How to tell the difference between North America’s two largest raptors
by Lisa Densmore
t appeared as if Rudolph Jr. had misjudged his take-off and met his demise. The young deer entangled in live power lines short-circuited not only himself, but also East Missoula. The incident and ensuing power outage in June 2011 made international news. Contrary to headlines like “Deer with Wings Dies in Power Lines,” the deer could not fly. An avian predator most likely dropped it there. A bystander who observed and photographed a bald eagle in a nearby tree about the time of the power outage surmised that the eagle had nabbed the fawn in its talons, then dropped it onto the power lines when it proved too heavy to carry aloft. News services ran with the unsubstantiated theory. Could a bald eagle kill and transport a baby whitetail? Possibly, but on the rare occasion when a bald eagle kills a small fawn, it typically eats it where the kill was made. Bald eagles don’t normally hunt venison; they generally prefer fish. Golden eagles, on the other hand, do prey on ungulates, in addition to rabbits, squirrels and prairie dogs. Golden eagles and bald eagles differ in more than their preference for deer or trout. Goldens are prairie birds accustomed to grasslands and arid, cliffy habitats. Baldies seek riparian areas and lakes where they can fish, or just as likely steal fish from other birds of prey.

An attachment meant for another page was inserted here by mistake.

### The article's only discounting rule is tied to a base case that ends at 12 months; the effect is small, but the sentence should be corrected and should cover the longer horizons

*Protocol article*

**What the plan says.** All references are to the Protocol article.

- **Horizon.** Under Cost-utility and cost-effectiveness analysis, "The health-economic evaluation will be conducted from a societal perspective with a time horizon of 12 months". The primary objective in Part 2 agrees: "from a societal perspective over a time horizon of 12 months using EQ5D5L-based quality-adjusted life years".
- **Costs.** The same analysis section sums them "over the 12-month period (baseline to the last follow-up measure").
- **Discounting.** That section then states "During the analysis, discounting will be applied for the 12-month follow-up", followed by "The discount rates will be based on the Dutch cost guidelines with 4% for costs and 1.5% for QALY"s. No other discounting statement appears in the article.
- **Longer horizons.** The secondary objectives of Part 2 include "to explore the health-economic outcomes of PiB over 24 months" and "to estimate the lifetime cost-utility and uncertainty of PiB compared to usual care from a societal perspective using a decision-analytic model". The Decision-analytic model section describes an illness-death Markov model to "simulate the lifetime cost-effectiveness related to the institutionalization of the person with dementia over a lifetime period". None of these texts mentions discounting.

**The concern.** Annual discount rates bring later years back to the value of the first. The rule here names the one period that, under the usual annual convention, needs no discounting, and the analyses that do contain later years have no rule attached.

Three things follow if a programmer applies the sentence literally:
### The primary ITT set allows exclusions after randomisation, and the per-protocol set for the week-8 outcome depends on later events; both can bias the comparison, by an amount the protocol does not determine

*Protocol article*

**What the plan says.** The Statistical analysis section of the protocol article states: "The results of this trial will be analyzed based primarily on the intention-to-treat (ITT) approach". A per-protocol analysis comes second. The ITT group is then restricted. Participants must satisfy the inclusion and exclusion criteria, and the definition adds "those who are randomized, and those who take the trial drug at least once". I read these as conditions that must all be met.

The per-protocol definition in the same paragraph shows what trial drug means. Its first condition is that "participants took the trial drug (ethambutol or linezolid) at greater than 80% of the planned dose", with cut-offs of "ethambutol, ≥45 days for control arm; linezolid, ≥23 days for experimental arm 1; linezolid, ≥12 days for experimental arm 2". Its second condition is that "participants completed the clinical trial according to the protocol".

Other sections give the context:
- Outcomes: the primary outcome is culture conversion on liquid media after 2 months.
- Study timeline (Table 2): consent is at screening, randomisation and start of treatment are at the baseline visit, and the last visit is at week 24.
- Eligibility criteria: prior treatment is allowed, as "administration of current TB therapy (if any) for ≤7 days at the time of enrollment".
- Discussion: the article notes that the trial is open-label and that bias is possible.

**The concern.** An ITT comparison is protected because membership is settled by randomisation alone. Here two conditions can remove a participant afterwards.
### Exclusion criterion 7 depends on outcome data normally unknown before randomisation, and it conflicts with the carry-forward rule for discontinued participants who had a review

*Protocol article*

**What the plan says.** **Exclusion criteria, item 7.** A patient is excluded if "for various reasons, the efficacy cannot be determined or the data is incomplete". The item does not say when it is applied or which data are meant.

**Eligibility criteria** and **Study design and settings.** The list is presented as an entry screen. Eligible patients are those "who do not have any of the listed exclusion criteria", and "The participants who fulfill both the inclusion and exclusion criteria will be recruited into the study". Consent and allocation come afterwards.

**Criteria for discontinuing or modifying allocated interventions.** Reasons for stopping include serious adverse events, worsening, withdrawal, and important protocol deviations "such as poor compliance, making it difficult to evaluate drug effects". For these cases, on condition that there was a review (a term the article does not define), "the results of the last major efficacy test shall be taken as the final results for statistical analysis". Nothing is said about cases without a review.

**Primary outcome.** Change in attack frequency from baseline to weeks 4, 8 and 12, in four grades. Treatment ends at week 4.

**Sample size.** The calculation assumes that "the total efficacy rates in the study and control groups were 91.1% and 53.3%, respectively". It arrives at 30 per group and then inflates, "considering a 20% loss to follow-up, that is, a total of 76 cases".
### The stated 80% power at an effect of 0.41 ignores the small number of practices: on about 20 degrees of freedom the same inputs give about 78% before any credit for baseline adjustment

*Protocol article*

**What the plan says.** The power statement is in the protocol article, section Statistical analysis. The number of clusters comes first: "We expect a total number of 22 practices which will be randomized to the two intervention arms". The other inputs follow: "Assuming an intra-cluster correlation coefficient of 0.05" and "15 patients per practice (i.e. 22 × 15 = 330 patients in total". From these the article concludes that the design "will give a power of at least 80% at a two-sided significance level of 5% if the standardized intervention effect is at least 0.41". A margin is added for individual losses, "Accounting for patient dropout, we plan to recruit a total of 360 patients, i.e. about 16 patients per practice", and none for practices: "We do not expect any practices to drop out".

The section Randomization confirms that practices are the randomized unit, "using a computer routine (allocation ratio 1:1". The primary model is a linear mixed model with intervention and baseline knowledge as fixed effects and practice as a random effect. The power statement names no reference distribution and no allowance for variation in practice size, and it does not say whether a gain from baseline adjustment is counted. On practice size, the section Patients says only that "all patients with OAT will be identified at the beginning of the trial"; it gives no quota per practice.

A bald eagle will bully an osprey until it drops its prize, then catch the falling piscis and wing away with it. As a result of their fish-based diet, bald eagles became poster-birds in the mid-20th century for the effects of dichlorodiphenyltrichloroethane, or DDT, on eggshell density. DDT was used as a pesticide to control mosquitoes and insects, and washed into nearby waterways, where fish absorbed it. Bald eagles were poisoned when they ate the fish. America’s national bird neared extinction, but has since recovered. DDT didn’t affect golden eagles, but goldens have recently suffered population declines due to habitat change resulting from drought. While no one is certain how the “deer with wings” ended up on the power lines, both golden eagles and bald eagles have a reputation for getting zapped by wires. When a bird’s wings or feet touch two lines at once, forming a circuit, the bird fries. Since the 1970s, as a result of avian electrocutions, utility companies have modified poles and power lines in rural areas to make them more raptorfriendly. But power lines in urban areas are retrofitted only on a pole-by-pole basis as old ones are replaced over time. It takes four to five years for either eagle species to mature. During that time an immature bald eagle, which lacks a white head, closely resembles an immature golden eagle. The key to telling the difference is the beak. Goldens have a smaller, blueblack beak with a nearly black tip, while baldies’ are yellow. Once mature, goldens generally grow longer (up to 40 inches) than bald eagles (up to 37 inches), though bald eagles have a slightly broader wingspan (up to 90 inches, versus 88 inches). Both weigh between 9 and 10 pounds. While goldens and baldies are the two largest raptors in North America, and both are called “eagles,” they aren’t closely related. Golden eagles (Aquila chrysaetos) are one of only three American hawk species, along with rough-legged hawks and ferruginous hawks, to have feathers all the way to their feet. They’re a member of the booted, or true, eagle family, most closely related to red-tailed hawks. Bald eagles (Haliaeetus leucocephalus) are in the same genus as sea eagles. In Montana, there are plenty of opportunities to observe these two raptors, but perhaps none better than the annual Bridger Raptor Festival at Bridger Bowl, in Bozeman. Each fall, during the hawk and eagle migration along the crest of the Bridger Mountains, thousands of eagles wing their ways south from Canada. Citizen scientists from around the state join professional researchers counting the birds as they fly over Bridger Bowl’s summit. None of the observers have reported an eagle carrying a deer—at least not yet.